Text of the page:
Walking in, we were soothed by the indoor-outdoor feel of the Brutalist building and its main theme—respecting both the surrounding nature and the artisans by incorporating ecological requirements like geothermal temperature control, air quality, and the use of recycled rainwater. In the center is an open-air courtyard with a lush lawn, a shallow reflection pool, and more larger-than- life shoes, like Priscilla by Joana Vasconcelos. Inside, we are first welcomed by an 853-square-foot gallery that acts as a museum and library. The space showcases ancient footwear from around the world,
like metal shoes from Thailand and boots from Mongolia. In an elegant display case, we also see a selection of the brand’s footwear, such as heels, mules, and sneakers from over the years. And on the opposite wall, a collection of rare sketches like To Shoe Or Not To Shoe and See a Shoe catch our eyes. In the space are also shoe- centric works by creators close to the house like Yayoi Kusama and Richard Prince.
Surrounding the courtyard are four workshops: “Alma,” for women’s shoes; “Nomade,” for driving shoes; “Taiga,” for men’s shoes; and “Speedy,” for sneakers. Micro-workshops inhabit each, for activities like foot casting and hand-carving wooden models, 3-D scanning prototypes on computers, cutting leather and sewing parts together, and even a shoe- and box-wrapping station before orders are shipped. In each space, we also get a glimpse at the artists’ tools, like alligator and leather fabrics, needles and thread, and wax polishes and brushes.
Walking through the workshops, we saw firsthand the shoe’s journey from idea to actuality. Craftsmen, known as formiers, first cast a foot to use as a model, then the same shape is carved out of wood. Next, the digital team scans a 3-D CAD model for a prototype on a computer to further improve precision and speediness. The shoe is then passed on to the next workshop for material selection, placement, and assembly. This, we learned, is the process for all “firsts”—like the first Run Away sneaker five years ago. Today, the atelier works from the dimensions of this model to customize your order. From beginning to end, sketch to catwalk, there are approximately 200 separate operations required to create a Louis Vuitton shoe.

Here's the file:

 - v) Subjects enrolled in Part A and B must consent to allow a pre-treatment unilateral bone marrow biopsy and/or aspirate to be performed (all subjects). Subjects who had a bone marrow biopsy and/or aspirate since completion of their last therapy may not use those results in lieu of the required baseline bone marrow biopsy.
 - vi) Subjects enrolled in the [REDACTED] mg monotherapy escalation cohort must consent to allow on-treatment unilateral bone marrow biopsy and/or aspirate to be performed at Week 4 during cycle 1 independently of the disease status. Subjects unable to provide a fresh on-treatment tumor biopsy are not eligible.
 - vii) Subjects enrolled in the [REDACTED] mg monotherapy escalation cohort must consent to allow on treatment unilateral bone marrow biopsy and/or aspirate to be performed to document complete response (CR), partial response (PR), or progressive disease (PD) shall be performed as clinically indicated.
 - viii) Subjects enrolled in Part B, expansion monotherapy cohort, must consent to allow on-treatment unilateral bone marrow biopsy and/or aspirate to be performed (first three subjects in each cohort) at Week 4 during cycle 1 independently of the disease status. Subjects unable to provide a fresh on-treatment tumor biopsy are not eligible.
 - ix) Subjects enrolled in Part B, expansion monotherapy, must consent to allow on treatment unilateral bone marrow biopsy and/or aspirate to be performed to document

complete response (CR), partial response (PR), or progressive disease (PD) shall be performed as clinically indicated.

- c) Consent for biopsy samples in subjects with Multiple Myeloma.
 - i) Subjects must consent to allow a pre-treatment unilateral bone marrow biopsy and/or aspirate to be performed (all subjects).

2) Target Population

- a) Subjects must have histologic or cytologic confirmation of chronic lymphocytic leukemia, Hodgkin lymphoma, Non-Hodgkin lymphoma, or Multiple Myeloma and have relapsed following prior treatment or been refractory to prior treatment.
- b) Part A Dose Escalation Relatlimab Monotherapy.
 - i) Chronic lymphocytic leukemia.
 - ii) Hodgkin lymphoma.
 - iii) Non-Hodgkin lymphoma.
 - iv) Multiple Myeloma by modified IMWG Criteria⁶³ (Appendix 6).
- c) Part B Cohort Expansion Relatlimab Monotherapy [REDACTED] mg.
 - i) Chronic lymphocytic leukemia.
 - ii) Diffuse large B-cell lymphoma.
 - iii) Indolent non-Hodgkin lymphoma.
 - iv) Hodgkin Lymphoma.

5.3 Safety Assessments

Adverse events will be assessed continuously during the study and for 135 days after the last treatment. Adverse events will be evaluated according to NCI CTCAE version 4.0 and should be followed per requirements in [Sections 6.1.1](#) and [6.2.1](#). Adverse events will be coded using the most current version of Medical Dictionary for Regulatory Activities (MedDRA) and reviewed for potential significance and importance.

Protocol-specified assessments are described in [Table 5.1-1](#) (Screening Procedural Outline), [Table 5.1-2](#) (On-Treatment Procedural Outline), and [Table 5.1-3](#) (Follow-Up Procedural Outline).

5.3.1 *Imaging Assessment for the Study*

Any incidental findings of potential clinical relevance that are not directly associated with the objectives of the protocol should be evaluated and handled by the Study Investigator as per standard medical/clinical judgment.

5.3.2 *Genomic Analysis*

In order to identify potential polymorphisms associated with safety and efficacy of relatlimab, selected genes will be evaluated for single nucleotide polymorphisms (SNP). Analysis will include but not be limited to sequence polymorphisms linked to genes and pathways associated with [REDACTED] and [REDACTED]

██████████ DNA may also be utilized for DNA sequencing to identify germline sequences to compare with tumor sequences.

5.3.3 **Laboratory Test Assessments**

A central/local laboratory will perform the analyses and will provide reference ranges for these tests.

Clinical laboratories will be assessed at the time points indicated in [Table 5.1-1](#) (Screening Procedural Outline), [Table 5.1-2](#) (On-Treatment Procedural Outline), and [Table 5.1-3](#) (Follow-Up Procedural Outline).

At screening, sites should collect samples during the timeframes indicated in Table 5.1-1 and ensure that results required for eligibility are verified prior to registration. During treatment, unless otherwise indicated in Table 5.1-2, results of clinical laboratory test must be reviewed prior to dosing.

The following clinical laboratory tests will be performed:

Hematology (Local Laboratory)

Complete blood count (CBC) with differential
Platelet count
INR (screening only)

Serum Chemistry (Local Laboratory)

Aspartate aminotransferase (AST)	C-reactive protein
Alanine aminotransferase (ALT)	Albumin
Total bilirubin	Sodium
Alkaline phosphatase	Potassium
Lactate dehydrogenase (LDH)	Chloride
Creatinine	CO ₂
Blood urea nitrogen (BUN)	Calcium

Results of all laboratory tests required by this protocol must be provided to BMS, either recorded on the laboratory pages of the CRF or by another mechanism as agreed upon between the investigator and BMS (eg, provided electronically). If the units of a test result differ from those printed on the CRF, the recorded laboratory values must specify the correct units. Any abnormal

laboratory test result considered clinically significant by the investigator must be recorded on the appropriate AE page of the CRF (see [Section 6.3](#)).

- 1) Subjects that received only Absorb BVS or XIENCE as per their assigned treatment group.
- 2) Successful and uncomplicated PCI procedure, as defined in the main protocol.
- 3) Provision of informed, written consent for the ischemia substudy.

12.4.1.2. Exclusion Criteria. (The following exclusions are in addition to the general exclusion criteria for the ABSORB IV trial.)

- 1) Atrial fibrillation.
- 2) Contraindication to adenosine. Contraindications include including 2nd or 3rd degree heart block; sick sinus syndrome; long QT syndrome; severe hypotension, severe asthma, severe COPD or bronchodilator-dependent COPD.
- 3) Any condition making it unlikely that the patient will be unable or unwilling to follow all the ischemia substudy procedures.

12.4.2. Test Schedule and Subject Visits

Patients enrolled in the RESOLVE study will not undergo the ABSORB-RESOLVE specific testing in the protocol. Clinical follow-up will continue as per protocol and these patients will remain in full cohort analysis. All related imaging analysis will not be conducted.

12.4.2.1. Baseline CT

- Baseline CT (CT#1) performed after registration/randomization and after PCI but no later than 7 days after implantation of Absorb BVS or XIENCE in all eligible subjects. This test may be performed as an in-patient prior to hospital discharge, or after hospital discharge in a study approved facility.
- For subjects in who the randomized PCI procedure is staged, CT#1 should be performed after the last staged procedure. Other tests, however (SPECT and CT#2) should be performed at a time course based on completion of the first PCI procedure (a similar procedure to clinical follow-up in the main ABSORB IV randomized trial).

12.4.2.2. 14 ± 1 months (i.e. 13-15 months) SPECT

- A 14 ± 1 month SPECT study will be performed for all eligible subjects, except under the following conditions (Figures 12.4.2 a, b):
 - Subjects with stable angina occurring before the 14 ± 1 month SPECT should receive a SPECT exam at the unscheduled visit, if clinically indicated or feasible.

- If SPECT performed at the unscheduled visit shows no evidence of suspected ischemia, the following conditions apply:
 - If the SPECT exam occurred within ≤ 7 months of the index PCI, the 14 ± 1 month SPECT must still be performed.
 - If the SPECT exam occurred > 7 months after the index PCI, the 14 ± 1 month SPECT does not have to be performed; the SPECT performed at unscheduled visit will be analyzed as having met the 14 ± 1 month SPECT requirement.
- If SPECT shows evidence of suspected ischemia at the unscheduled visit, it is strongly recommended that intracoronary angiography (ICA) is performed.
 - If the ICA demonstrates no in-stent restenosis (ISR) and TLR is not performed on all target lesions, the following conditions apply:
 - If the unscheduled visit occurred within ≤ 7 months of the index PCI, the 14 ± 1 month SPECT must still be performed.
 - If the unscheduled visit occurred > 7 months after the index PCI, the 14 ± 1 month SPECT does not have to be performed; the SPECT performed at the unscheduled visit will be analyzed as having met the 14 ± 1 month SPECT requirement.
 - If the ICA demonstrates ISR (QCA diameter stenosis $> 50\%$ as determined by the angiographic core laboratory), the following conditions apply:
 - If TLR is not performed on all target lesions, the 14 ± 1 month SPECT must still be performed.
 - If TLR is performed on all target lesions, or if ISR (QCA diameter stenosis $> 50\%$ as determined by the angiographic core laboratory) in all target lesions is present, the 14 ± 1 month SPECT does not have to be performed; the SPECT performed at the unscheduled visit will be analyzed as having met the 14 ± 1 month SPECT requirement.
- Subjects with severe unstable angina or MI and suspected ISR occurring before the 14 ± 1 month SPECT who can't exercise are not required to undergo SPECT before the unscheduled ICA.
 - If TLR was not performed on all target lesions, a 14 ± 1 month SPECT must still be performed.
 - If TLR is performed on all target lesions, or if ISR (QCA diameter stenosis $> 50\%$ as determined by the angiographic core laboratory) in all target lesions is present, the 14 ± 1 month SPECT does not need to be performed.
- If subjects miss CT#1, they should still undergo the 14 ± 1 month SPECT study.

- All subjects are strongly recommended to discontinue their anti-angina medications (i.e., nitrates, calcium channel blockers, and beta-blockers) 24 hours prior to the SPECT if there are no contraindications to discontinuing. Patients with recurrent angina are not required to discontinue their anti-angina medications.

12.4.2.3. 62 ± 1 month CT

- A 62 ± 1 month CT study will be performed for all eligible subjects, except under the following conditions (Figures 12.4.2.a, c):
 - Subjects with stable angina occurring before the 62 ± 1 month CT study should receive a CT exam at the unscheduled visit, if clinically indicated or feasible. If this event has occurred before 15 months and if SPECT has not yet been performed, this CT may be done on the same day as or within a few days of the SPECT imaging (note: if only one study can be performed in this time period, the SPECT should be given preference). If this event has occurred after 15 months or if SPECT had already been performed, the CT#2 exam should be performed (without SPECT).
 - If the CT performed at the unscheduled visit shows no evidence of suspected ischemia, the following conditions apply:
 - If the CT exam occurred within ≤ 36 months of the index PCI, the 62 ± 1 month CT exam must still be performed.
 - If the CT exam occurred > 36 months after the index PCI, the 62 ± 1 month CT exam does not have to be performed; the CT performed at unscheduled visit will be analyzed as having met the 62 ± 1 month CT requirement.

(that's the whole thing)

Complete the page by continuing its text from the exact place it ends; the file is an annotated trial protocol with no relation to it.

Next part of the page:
For the Run Away’s “Now Yours” program, there are approximately one billion possible combinations to choose from for the 13 different customizable areas. There are nine color options and four canvas options for each, so options for outsoles rack up to about 300 options alone. Due to the endless possibilities, accuracy when cutting, stamping, and sewing these carefully chosen parts is imperative. Every detail down to the stitch is a part of the buyer’s specific order.
Home from Italy, we had one big takeaway (other than our custom pair)—a Louis Vuitton shoe is a testament to the longevity of its craft. From the 13th century to today, the house honors hundreds of years of tradition, and billions of contemporary choices, to make something truly unique.